When customers in Ireland rang one of up to 80 mobile numbers on the websites, they would be connected to a call centre and directed by phone to the nearest brothel. The call centre was run from an old vicarage in the tiny hamlet of Castlemartin in Pembrokeshire, Wales, where Carroll and Clark lived after leaving the Republic in late 2006 to avoid increasing Garda attention.

According to security sources in the Republic and the UK, the women faced a brutal regime in Ireland. They worked 15-hour shifts from 10am to 1am, during which time they were not allowed to turn away any clients.

The men paid €160 for a half hour, €260 for an hour, and “extras” could be negotiated. Brothels were mostly located in apartments rented for short periods under false names by Carroll’s people, using bogus stories and fake references.

Some of the youngest and most vulnerable Nigerians were forced to give all of their earnings to Carroll’s associates in Ireland. “They survived on tips from punters or on whatever ‘extras’ they could perform without Carroll’s people knowing,” says one security source.

Making money from “extras” was made difficult by Shamiela Clark’s micro management. Women would be informed by text when a customer was on the way. They would be told to text Clark when they arrived and immediately when they left. If the women ever left the brothels to go to nearby shops they were often accompanied by a minder, or engaged in near constant telephone contact with Clark from Wales.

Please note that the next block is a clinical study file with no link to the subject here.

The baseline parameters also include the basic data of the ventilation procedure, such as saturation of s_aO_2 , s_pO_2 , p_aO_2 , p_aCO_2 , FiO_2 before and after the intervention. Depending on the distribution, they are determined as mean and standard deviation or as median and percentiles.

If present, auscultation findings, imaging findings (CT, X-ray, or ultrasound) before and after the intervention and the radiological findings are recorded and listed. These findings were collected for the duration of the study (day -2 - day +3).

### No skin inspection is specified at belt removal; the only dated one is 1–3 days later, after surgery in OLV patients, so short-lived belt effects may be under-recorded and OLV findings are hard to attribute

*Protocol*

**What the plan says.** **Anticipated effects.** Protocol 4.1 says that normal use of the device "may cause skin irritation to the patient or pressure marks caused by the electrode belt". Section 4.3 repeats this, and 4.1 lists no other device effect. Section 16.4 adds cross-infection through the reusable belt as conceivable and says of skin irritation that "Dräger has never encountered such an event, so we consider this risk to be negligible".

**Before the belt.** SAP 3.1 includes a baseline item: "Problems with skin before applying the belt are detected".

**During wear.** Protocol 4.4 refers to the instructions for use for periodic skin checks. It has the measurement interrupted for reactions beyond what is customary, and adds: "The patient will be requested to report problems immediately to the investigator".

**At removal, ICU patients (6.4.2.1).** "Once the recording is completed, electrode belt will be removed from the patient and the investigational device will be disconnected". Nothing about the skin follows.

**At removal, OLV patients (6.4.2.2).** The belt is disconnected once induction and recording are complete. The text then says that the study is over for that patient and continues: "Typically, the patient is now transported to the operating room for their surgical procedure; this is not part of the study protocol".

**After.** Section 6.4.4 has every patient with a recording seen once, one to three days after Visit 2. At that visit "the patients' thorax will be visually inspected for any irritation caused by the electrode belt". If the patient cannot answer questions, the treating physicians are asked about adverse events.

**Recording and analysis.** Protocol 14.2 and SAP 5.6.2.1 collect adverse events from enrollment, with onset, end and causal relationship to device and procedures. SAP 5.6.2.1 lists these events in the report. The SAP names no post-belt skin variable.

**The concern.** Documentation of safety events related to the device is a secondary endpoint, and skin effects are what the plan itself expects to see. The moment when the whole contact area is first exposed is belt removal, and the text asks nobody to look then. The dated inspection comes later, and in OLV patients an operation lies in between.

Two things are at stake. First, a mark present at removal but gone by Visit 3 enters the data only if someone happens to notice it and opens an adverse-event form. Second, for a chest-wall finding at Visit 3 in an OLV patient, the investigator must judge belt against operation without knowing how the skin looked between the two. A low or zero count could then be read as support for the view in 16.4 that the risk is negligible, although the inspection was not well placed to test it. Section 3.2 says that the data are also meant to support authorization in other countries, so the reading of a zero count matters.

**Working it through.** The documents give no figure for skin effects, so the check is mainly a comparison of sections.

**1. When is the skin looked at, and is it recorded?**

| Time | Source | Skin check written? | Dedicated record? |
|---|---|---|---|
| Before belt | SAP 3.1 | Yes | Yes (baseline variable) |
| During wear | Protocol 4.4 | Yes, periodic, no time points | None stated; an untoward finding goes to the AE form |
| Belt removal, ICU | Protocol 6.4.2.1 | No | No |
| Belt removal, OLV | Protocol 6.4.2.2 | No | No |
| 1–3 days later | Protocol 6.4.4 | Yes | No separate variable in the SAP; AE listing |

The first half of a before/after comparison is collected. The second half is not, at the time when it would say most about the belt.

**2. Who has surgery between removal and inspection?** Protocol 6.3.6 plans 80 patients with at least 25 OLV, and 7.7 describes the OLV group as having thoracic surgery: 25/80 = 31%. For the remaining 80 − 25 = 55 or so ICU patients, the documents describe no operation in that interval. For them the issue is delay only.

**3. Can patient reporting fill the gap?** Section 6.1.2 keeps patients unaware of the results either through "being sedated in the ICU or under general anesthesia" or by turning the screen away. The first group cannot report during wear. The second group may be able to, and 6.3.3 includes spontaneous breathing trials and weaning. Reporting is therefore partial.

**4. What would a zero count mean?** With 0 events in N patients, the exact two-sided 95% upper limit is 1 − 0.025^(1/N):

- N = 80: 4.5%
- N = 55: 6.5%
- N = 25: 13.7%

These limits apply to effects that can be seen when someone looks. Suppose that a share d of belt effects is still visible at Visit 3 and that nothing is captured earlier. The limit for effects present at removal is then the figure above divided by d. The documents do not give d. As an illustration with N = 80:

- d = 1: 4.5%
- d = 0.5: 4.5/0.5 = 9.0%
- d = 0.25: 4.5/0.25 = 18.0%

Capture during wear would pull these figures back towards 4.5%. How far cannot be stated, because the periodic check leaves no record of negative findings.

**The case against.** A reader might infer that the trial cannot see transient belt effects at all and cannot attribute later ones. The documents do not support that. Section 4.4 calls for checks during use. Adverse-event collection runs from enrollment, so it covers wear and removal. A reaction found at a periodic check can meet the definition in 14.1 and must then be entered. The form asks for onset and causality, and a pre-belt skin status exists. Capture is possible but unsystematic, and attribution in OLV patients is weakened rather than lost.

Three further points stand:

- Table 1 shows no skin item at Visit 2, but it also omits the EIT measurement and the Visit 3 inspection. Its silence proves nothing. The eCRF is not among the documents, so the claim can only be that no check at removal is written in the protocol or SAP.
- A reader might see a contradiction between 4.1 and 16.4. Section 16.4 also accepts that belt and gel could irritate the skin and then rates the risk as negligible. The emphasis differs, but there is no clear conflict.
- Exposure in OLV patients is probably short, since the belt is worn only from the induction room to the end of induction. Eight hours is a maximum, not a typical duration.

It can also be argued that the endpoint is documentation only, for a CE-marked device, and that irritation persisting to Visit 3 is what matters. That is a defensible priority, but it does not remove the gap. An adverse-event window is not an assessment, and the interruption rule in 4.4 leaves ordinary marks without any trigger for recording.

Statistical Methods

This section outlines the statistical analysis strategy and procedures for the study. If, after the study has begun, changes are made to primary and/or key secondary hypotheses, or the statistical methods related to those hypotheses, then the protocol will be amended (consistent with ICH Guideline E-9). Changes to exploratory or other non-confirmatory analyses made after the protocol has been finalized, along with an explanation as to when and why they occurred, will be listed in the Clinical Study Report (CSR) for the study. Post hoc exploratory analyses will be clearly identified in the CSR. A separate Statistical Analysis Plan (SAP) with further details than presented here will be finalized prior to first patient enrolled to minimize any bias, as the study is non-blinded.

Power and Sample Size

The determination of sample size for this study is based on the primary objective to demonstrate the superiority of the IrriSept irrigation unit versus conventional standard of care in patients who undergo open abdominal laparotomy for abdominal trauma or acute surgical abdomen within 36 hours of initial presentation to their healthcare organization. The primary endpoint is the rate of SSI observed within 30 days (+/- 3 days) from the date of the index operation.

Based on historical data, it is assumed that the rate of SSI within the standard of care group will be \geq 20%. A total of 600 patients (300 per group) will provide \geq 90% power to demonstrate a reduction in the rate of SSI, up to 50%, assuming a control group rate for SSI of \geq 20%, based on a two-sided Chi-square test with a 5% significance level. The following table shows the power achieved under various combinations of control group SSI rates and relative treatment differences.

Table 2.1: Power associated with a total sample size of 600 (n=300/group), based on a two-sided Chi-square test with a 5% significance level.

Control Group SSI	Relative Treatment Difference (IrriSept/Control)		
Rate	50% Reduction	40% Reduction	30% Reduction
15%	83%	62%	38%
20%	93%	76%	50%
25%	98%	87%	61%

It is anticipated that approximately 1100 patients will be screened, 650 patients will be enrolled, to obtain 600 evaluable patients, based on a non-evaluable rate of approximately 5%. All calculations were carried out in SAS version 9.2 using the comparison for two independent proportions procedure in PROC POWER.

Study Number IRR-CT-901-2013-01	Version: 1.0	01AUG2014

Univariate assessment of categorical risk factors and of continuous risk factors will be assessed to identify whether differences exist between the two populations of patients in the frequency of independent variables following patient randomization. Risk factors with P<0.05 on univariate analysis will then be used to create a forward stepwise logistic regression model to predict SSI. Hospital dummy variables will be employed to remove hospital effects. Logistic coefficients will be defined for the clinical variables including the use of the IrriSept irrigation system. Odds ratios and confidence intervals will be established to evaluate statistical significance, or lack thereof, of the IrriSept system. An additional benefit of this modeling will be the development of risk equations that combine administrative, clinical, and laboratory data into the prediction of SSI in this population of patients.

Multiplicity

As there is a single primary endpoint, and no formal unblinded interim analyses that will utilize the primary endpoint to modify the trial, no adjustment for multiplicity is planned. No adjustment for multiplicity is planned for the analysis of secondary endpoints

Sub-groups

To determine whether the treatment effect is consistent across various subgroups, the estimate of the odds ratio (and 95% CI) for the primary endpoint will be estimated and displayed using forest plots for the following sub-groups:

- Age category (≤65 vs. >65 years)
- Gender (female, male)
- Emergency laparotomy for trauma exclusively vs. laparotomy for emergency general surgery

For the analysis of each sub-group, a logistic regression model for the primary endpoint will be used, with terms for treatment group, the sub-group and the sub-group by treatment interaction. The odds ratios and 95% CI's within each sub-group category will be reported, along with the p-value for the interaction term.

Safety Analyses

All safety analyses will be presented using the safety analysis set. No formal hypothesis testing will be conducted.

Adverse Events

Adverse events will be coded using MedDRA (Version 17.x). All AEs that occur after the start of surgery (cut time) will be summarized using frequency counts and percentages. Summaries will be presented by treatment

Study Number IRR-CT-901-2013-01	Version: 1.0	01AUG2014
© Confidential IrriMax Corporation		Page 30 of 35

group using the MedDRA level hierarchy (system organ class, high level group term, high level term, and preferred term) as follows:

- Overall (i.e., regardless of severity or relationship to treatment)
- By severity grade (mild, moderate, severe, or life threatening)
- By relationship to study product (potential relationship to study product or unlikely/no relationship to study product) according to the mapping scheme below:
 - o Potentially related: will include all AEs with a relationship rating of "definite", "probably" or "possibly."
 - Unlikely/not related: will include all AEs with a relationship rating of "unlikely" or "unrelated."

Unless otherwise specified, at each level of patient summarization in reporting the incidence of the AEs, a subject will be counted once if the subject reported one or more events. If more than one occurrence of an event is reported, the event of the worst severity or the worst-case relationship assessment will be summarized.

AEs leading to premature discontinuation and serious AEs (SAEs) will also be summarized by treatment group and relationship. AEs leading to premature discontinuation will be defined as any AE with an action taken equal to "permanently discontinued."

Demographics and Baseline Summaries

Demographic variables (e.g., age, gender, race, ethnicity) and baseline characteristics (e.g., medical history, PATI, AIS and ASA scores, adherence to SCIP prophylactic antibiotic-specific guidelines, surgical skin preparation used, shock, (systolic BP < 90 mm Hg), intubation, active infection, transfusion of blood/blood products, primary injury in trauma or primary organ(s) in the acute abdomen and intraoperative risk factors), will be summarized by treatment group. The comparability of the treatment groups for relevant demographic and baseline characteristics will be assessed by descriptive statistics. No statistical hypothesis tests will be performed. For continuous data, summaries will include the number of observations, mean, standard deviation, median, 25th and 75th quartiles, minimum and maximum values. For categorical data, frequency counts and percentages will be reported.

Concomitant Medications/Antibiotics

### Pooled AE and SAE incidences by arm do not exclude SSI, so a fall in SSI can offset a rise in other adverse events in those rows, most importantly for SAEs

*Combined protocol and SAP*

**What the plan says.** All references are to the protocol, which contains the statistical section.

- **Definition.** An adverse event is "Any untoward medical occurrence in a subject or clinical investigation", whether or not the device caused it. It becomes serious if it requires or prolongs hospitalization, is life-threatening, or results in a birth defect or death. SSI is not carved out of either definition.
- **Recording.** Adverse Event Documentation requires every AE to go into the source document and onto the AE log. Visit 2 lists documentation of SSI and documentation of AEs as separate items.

“They were never held against their will in the sense of being locked in rooms, but they had no freedom at all,” is how one source described it.

Security sources on both sides of the Border say Carroll’s associates would beat women for anything short of full compliance with “brothel rules”.

According to one source: “It was a regime of oppression designed to keep women under total control so Carroll could make as much money off them as possible.”